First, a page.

Forsythe hopes to run three cars
Carpentier showed his class by attending the Forsythe Championship Racing press conference at Champ Car's media days alongside his 2003 teammate (and defending Champ Car series champion) Paul Tracy. Also present was Mexican Rodolfo Lavin, the second-year driver who is replacing Carpentier on Forsythe's A-team, thanks to the keg full of pesos he brings from sponsor Corona beer.
Forsythe has an aversion to public appearances, so he left his business development manager Peter Davies the task of explaining to the gathered media why one of the Champ Car series' most successful and charismatic drivers is being replaced by a second-year pay driver who counts a pair of eighth-place finishes as his best results. Carpentier could only grin and bear it as Davies confirmed the bad news he had heard through the grapevine from Tracy just three days earlier.
"Two or three days before there were some rumors and some people called me, but I said I had gotten my testing schedule and team clothing," Carpentier said. "The same thing had happened in the past and I had been trying to ask people what was happening but I didn't get an answer.
"Then Paul called me, and he told me that they had announced at the shop that I was not part of it. Gerry finally called me Friday night. He just said he might have the money for me to run one or two races but that's about it. He doesn't have the budget or the sponsorship for me and Paul, and Rodolfo came in and they decided to go with that. For me, there is nothing they could do."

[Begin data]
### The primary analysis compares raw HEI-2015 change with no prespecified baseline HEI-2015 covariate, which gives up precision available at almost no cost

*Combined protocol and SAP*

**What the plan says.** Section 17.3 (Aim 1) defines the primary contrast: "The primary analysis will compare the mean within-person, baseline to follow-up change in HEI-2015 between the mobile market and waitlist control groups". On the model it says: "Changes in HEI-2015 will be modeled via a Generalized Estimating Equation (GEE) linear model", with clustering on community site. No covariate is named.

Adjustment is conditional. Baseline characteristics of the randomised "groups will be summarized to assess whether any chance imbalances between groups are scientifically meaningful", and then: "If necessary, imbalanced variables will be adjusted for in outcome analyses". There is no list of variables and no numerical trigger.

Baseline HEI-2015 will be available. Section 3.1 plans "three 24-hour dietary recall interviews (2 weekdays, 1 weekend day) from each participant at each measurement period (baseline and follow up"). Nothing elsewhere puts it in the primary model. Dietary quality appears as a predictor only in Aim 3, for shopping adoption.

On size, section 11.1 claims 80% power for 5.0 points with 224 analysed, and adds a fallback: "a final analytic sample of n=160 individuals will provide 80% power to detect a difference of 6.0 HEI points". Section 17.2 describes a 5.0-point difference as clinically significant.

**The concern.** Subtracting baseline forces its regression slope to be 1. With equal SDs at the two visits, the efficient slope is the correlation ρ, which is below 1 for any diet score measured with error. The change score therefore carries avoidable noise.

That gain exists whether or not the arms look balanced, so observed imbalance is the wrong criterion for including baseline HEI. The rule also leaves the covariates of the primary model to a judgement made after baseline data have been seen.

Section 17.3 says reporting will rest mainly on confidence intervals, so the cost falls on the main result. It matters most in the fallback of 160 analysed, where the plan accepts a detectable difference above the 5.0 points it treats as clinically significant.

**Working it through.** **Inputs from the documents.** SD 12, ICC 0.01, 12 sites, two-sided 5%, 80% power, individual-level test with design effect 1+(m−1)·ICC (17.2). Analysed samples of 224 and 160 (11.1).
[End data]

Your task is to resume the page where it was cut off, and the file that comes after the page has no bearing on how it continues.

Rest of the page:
Carpentier was a can't-miss prospect when he won the 1996 Toyota Atlantic championship and graduated to CART Champ Cars the following year with Player's/Forsythe Racing. While it took Carpentier until 2001 to win a race in the series, he followed that breakthrough with two more victories and a career-best third place finish in the CART championship in 2002 and a flag-to-flag victory at Mazda Raceway Laguna in 2003, ending up fifth in the championship standings.
But in October, Canadian tobacco legislation required Player's to withdraw its sponsorship. It was a huge blow for Canadian racing in general and Forsythe's team in particular. Throughout the offseason, team personnel confidently spoke of an unnamed replacement sponsor. But when the 2004 team was introduced Monday in Long Beach, a graphic showed Tracy and Carpentier in cars featuring the logos of Indeck Energy, one of several companies Forsythe owns. A third Corona car for Lavin was also shown, and that's when Davies began the task of explaining how three goes into two.
"We'd rather not be going out with Indeck and Forsythe Racing on Paul's car," Davies said. "Now with the good news that is being announced (regarding the series), hopefully we can close many of the commercial arrangements that have been effectively on ice. I'm confident we'll see a lot more changes with the team as the weeks progress. Three drivers will be competing in fully competitive equipment in all of the races."
What Davies refused to actually say was that Carpentier would be farmed out to another team -- with his salary paid -- to drive a car in Indeck colors, which in an ideal situation is not what Davies wants to do. On four occasions, he stepped around the issue.